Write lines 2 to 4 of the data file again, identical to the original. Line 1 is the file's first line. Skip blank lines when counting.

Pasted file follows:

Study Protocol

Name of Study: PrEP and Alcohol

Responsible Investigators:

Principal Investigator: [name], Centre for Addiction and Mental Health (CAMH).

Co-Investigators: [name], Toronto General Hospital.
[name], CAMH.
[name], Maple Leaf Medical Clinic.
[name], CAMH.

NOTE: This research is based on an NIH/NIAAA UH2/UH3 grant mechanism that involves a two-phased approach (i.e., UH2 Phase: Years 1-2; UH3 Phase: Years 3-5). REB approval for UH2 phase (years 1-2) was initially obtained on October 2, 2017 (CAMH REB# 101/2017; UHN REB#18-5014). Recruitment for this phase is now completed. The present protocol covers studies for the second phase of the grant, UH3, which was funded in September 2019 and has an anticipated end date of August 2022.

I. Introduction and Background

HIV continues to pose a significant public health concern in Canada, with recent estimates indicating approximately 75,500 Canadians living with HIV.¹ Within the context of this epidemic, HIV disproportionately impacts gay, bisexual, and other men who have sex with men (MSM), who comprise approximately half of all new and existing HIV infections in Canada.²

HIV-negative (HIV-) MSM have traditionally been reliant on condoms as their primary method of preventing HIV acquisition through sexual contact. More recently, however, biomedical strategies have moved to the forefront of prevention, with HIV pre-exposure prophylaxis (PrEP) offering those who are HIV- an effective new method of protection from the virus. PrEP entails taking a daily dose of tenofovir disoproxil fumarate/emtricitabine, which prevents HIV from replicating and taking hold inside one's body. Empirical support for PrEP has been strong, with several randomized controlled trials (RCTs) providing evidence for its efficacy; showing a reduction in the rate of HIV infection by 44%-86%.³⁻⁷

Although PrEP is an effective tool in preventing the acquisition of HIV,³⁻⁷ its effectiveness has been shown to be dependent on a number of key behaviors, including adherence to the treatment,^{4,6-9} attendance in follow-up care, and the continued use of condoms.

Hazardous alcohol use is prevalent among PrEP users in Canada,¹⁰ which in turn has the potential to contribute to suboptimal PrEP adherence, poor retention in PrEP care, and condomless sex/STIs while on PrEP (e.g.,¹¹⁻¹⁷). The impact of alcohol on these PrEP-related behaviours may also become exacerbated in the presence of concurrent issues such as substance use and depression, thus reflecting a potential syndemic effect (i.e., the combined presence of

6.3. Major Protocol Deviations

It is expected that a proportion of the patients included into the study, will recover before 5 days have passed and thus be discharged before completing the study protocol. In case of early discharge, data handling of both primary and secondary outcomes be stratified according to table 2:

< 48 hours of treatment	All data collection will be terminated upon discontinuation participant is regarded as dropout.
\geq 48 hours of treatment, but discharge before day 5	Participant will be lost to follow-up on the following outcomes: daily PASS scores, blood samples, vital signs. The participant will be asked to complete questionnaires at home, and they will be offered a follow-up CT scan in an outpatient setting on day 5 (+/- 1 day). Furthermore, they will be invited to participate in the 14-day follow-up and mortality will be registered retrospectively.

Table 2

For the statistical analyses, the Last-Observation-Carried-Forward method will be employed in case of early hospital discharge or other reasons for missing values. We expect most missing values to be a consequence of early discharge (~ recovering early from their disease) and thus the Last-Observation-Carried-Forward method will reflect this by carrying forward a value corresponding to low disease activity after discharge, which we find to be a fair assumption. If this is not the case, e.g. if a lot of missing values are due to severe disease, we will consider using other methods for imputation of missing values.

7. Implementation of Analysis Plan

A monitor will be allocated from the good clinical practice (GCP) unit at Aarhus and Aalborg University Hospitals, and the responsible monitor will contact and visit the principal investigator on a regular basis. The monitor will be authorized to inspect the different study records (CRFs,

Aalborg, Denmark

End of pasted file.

Name of Study: PrEP and Alcohol

Responsible Investigators:

Principal Investigator: [name], Centre for Addiction and Mental Health (CAMH).